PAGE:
Last Thursday marked the 20th anniversary of the Day of Reconciliation. While the name speaks for itself, it’s interesting to look at the the history behind our public holidays, in order to get a better understanding of what it is that we’re commemorating on these days.
The 16th December has long been a public holiday in South Africa. Under the Apartheid regime, the date celebrated the Voortrekkers victory over the Zulus at the Battle of Blood River in 1838, and was known as the ‘Day of the Vow’ or ‘Dingaan’s Day’. The Afrikaners vowed that should they win the battle, they would build a church and that they and their descendants would observe the day as a day of thanksgiving.
On the other side of the political spectrum the 16th December marks the founding of Umkhonto we Sizwe (Spear of the Nation), the armed wing of the ANC that was formed in 1961.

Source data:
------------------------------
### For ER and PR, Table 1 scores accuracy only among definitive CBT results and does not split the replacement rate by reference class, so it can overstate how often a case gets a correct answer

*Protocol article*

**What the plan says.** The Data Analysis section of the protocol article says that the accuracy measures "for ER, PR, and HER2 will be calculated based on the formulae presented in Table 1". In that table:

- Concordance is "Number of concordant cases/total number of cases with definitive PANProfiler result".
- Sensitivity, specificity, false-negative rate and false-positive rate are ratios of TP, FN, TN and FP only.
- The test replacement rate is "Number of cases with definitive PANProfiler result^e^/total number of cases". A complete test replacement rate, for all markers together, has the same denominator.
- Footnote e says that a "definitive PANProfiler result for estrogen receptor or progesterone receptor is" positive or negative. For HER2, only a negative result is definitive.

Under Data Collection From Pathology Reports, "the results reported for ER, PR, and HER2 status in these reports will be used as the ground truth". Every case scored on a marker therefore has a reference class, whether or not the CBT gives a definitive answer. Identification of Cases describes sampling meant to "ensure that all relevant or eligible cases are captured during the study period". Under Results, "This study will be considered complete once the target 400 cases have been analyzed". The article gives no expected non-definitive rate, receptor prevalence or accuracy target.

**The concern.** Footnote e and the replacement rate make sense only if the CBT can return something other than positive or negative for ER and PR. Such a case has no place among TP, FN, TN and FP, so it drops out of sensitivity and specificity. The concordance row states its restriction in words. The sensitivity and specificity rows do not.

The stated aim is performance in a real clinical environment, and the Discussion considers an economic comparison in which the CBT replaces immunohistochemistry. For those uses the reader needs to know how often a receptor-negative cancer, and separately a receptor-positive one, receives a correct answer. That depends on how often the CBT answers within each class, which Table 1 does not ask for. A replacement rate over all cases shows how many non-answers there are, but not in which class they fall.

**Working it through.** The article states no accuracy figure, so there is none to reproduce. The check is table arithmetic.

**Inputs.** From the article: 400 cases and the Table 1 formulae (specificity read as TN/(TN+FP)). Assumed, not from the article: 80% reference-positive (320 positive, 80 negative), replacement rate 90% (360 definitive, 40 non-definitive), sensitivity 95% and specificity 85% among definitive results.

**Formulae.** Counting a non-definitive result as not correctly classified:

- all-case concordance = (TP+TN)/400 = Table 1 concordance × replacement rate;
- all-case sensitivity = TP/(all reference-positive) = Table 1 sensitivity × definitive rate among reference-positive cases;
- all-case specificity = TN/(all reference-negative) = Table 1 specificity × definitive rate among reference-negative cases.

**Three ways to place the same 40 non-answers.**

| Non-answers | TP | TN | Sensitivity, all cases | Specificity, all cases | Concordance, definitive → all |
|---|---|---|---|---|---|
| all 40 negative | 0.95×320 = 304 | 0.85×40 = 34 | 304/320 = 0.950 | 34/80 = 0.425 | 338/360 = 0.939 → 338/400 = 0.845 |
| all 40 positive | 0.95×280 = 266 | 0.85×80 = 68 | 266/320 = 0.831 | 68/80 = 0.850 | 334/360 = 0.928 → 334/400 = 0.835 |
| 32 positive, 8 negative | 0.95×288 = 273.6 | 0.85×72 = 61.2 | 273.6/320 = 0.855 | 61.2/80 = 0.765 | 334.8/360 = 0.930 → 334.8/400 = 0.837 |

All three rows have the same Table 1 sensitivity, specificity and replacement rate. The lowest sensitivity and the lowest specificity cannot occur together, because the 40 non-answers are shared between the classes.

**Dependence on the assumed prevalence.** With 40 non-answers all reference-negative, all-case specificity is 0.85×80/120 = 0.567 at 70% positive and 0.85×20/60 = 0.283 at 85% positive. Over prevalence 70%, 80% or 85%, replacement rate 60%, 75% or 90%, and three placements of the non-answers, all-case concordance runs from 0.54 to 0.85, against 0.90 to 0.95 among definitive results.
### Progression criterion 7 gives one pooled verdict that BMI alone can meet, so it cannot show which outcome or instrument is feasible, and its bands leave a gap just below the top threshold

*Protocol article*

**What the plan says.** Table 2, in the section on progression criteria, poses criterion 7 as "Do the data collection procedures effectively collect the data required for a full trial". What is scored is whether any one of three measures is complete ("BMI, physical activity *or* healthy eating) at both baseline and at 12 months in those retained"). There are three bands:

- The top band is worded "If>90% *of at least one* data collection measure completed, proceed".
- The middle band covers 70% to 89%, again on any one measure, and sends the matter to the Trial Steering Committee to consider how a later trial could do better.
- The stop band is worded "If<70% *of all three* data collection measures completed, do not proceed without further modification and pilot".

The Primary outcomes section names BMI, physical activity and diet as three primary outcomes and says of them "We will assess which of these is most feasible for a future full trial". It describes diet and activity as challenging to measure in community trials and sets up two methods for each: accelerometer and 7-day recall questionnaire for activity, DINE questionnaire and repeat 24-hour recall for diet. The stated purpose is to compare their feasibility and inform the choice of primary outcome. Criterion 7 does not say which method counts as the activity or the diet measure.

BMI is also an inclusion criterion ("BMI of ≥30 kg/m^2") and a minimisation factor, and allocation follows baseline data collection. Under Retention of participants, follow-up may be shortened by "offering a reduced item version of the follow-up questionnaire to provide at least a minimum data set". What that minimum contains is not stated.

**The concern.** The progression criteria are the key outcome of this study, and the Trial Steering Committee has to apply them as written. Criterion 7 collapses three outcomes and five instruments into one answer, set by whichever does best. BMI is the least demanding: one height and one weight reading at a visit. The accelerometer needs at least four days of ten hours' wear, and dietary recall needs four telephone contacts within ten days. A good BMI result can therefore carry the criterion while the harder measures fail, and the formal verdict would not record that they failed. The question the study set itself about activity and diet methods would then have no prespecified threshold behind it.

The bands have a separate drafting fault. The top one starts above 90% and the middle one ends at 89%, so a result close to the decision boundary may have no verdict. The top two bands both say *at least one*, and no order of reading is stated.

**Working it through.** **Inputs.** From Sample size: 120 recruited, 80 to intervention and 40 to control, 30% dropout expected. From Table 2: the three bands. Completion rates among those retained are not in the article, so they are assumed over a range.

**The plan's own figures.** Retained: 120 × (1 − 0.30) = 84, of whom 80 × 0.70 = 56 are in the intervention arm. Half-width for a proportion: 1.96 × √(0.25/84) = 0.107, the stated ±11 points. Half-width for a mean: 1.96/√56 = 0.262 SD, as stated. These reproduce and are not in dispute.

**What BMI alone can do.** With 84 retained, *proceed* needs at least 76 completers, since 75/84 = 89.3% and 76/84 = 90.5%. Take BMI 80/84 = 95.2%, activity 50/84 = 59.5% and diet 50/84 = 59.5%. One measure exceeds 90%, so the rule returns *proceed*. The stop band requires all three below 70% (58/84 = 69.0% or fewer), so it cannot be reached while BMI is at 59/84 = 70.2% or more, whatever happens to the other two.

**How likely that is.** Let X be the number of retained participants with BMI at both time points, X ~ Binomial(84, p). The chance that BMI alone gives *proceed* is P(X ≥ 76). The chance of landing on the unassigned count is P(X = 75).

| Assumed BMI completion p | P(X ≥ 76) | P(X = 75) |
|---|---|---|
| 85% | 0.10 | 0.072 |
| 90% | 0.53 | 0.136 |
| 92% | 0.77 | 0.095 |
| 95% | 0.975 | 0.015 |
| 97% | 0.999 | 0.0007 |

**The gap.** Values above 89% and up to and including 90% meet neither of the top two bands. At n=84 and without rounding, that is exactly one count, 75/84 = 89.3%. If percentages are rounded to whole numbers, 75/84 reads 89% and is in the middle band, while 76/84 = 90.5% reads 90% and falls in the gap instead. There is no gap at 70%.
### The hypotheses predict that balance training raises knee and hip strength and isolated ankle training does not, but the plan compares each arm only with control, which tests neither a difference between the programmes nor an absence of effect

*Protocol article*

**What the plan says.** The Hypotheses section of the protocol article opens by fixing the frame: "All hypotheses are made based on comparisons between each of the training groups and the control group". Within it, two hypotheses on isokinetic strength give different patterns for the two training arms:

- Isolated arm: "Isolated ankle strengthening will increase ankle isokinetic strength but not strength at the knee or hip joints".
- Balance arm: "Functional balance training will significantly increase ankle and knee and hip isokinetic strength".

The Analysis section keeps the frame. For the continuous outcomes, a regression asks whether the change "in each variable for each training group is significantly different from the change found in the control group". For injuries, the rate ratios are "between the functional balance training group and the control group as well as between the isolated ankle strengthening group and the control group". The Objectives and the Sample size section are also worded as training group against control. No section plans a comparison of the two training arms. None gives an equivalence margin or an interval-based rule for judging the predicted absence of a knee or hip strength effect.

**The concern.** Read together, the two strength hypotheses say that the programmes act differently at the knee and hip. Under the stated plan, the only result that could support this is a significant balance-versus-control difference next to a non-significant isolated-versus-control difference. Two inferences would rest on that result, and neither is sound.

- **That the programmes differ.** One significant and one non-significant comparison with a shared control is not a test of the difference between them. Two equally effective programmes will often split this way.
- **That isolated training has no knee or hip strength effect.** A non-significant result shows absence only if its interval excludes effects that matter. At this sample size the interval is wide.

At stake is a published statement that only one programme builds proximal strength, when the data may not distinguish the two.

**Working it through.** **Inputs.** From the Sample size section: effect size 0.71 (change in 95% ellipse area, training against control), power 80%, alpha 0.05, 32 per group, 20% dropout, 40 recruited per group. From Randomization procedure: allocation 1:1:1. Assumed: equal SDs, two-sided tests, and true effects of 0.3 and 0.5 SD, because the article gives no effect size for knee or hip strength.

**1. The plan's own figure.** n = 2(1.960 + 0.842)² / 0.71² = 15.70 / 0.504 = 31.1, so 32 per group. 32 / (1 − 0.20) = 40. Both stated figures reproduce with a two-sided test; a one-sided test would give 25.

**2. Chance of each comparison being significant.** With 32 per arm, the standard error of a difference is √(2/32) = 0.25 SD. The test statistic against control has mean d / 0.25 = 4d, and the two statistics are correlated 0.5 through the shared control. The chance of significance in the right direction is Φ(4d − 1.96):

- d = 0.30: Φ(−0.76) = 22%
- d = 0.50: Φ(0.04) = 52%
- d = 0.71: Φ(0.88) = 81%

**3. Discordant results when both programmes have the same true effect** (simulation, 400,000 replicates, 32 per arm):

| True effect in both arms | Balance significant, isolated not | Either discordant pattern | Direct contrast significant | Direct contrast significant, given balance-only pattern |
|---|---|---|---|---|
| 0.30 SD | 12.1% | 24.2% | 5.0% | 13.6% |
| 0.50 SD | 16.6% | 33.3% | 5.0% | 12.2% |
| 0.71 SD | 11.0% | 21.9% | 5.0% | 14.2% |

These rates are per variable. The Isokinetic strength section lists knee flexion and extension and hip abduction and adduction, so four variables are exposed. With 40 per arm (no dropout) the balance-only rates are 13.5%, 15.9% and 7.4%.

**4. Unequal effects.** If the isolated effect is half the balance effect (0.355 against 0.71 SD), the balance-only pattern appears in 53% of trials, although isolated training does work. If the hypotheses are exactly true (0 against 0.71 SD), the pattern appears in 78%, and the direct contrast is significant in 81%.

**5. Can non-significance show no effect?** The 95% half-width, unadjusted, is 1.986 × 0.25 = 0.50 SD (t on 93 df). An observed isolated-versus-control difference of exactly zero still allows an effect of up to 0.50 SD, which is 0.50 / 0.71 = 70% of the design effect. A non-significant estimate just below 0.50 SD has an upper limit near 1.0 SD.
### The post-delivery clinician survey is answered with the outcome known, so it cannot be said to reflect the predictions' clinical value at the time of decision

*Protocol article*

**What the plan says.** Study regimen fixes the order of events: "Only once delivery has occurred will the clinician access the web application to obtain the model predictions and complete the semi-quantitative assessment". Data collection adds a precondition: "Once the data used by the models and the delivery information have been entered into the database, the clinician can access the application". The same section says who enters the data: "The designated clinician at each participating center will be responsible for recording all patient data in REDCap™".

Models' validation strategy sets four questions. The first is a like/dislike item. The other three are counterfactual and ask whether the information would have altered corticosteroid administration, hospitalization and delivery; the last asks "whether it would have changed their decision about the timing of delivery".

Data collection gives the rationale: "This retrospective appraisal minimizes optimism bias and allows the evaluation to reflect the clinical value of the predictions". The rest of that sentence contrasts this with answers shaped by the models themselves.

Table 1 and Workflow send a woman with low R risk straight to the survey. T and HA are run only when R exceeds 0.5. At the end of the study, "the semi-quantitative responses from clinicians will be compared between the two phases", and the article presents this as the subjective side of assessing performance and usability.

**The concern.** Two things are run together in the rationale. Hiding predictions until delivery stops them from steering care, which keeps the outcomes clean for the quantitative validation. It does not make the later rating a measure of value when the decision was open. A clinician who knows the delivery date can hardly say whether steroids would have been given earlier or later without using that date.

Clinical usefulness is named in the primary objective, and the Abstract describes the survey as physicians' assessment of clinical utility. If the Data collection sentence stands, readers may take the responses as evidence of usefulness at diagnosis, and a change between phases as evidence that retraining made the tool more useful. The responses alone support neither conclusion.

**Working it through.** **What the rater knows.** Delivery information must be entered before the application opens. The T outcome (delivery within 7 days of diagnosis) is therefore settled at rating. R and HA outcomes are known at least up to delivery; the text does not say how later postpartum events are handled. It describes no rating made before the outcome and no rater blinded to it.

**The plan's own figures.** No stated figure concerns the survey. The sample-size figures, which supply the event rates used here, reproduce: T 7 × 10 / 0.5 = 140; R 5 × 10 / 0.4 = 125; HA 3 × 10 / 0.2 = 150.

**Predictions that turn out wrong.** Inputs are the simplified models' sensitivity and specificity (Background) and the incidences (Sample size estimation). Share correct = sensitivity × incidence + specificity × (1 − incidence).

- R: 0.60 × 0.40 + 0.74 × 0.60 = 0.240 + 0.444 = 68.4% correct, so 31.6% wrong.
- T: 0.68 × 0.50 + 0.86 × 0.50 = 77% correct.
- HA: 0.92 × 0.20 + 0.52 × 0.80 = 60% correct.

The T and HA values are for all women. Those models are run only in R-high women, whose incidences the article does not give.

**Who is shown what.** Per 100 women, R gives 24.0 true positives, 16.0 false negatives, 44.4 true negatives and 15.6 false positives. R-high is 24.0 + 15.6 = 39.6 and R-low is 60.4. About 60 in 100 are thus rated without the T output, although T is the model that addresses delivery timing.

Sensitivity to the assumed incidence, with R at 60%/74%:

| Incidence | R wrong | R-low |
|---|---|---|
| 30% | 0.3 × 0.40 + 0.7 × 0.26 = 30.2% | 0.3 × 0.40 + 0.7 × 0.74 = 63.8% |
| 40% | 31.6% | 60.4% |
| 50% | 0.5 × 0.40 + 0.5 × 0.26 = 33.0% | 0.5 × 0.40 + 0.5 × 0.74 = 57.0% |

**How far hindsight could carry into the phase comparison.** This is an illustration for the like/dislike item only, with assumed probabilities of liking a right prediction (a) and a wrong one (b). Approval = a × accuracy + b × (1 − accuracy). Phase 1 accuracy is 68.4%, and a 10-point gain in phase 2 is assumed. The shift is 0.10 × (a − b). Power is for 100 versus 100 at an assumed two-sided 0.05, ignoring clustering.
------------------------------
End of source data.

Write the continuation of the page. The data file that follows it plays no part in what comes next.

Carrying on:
The date was chosen because it was significant to both Afrikaner and African cultures. The holiday came into effect in 1994 after the end of Apartheid, with the intention of fostering reconciliation and national unity.
Click here to read a brief summary of the meanings behind the public holidays that we celebrate in South Africa.